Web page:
Apologies for the very long gap between posts. I would have posted earlier, but it would have been too whiney.
On the 16th of July I fell off my moped and fractured my collarbone, sprained my ankle and scrapped my knee. After 6 very long weeks, I am finally, nearly, almost fixed.
I know I am not good at riding bikes, but I thought a moped would be different. For a few rides it was lovely, until – ironically – I went out to get my insurance documents. Then, I fell off.
Straight away some very lovely locals came over, picked me and my bike up, checked I was okay and after a bit of persuasion, let me carry on to my destination. It was only when I got there that some of the adrenaline had worn off for me to realise the clicking and moving in my shoulder wasn’t normal, that my ankle hurt quite a lot and my knee was bleeding. I was taken to the doctors, then to the hospital. I was seen straight away, something that in an English A&E would have been pretty unusual. My BP was ‘perfect’ and according to everyone who saw me that evening, I was in a strangely good mood. I was cleaned up, x-rayed, put in a brace and prescribed an array of painkillers and muscle relaxants within the hour and for only £20, despite worrying how much it could cost. The hospital was clean and the doctor spoke good English. I was told to keep the brace on at all times, sponge wash and come back in 4 weeks. Wearing a brace is similar to wearing a child’s backpack; it forces your arms back slightly and forces you to sit properly. I was totally convinced I could go back to work the next day, I was told otherwise.
They were right. The next morning everything hurt. I spent the next week at home, having food delivered to me thanks to my lovely flatmates (Thank you, thank you) and Thailand’s lack of kitchens. After the first week, I could hobble to places. By week 2, I was back at work and getting lifts to and from the flat. I even survived a 4 day weekend alone. But the brace hurt, my shoulders were pulled back and by the end of a school day I was desperate to lie down. It had started rubbing where the brace came in contact with my arms.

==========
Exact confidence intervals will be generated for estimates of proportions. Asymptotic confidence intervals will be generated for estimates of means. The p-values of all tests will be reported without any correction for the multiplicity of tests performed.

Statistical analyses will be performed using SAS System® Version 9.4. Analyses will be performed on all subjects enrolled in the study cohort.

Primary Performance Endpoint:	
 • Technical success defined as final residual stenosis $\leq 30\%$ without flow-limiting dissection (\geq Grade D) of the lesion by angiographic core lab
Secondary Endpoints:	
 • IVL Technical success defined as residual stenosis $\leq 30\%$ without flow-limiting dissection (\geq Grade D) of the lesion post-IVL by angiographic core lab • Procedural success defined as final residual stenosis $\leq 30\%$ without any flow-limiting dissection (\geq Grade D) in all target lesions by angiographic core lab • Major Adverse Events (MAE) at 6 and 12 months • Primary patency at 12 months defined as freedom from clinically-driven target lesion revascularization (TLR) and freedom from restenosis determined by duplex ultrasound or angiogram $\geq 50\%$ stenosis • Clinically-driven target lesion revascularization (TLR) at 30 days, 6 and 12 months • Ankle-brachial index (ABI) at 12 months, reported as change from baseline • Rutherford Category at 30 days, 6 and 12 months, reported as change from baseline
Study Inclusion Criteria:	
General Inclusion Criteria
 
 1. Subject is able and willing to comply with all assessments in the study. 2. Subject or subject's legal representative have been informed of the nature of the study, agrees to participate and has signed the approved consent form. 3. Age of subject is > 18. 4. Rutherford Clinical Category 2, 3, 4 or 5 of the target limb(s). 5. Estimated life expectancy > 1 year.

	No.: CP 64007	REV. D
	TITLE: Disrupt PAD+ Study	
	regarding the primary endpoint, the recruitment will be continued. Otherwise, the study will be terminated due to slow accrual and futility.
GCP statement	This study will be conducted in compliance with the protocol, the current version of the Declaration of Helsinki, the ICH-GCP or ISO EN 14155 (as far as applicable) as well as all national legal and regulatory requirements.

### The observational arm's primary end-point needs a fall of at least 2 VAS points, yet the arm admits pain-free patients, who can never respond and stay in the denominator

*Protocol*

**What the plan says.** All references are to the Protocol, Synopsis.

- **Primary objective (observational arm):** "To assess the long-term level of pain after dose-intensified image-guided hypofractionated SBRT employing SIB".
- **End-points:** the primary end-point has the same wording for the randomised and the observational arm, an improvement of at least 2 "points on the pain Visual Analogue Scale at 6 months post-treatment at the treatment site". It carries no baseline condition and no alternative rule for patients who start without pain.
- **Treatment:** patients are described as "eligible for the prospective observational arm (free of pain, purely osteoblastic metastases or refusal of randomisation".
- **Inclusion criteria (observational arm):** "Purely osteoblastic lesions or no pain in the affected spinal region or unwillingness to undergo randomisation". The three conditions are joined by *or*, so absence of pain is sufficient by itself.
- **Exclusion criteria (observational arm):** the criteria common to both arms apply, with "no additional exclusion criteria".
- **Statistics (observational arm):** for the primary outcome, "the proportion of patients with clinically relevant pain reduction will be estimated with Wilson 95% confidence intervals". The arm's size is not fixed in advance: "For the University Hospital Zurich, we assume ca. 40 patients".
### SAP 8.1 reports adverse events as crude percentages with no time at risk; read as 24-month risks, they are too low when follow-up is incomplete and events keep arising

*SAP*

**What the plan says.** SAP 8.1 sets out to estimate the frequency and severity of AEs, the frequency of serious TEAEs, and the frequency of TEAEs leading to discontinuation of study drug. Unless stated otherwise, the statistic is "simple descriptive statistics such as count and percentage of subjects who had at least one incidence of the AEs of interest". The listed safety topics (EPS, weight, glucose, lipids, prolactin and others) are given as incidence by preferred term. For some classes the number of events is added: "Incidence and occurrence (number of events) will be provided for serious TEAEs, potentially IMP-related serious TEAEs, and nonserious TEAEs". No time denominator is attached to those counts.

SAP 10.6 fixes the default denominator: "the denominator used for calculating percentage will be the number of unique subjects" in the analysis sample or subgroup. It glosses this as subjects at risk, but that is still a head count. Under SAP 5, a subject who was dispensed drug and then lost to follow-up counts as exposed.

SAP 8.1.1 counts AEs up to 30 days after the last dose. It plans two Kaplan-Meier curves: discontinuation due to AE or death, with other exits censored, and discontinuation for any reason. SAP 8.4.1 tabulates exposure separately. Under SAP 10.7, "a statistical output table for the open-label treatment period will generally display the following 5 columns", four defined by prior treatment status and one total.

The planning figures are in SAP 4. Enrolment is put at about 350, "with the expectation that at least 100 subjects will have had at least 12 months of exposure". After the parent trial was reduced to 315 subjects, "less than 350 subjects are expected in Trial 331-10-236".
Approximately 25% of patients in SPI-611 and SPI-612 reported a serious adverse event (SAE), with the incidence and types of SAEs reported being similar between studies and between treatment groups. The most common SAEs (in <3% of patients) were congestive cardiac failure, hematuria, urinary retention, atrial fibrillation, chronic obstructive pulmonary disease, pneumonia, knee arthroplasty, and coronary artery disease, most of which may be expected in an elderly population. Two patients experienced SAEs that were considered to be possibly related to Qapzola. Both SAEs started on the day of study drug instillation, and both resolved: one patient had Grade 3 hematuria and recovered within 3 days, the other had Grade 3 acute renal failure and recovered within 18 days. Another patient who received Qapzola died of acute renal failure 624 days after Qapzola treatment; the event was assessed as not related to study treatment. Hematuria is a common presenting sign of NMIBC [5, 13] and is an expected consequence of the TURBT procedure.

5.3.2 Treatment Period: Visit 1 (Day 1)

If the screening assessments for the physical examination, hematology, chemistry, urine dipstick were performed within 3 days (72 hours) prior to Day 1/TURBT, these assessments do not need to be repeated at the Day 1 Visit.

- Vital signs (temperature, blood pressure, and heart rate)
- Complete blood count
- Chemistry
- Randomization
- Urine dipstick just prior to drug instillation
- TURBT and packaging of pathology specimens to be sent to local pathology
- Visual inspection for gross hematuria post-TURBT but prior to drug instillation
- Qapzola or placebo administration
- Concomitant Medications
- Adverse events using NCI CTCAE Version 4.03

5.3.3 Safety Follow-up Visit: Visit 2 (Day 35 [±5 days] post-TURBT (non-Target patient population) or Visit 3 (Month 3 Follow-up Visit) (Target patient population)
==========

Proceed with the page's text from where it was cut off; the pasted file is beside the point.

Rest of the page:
Some days I felt like it would never end. I got frustrated at not being able to do little things like: wash my own hair (another thank you to my lovely housemate, Fiona), go out for nights out, roll onto my side to sleep, wear half my wardrobe, etc. My kindergartens were lovely, they spent the first day touching their shoulders and making sad faces. The competition to carry books back to the office after class has become fierce.
Week 3 I went to the doctors – I didn’t want my rubs to become infected and was told I had cellulitis and was put on antibiotics and given dressings and ointments to clean my ‘wounds’ on my back (again, thank you flatmates for that).
When a month was finally up, I went back to the hospital. This time no one spoke English to me for the first hour or so. I was ushered from queue to queue with lots of pointing and when I finally got to the doctor, after another x-ray, he advised me to wait another 2 weeks. I told him I couldn’t have the brace on anymore. Even moving my arms was painful. So we settled with a sling which gave me the freedom to take it off at night and let me have a proper shower (best.thing.ever).
I have a small scar on my knee, a bump on my collarbone and my ankle is still fat and mildly painful, but after a final dose of antibiotics for a particularly nasty rub and some calcium tablets, I am now 2 days away from the all clear (hopefully!).
As much as I would advise not injuring yourself in Thailand, if the worst comes to worst and you find yourself in that situation – It will be okay. I left England thinking Thailand would be so basic, but I have found myself pleasantly surprised on many occasions.
A few tips I have learnt from this experience:
- Listen to your friends – even if you think you are okay, chances are they know better.
- Even though you might become frustrated that you are wasting time being injured, just keep going – you’ll get better eventually and getting better is more important in the long run.
- Always wear a moped helmet, you’re asking for trouble if you don’t.
- Don’t wear t-shirts that you will get stuck in.
- Don’t be ashamed of asking for help, even if you hate every second of it.
- Appreciate that it could have been much, much worse.
A huge thank you to Harri, Fiona, Emmanuelle, Cillian, Justin, Amy and Luke for putting up with 6 weeks of moaning and whining.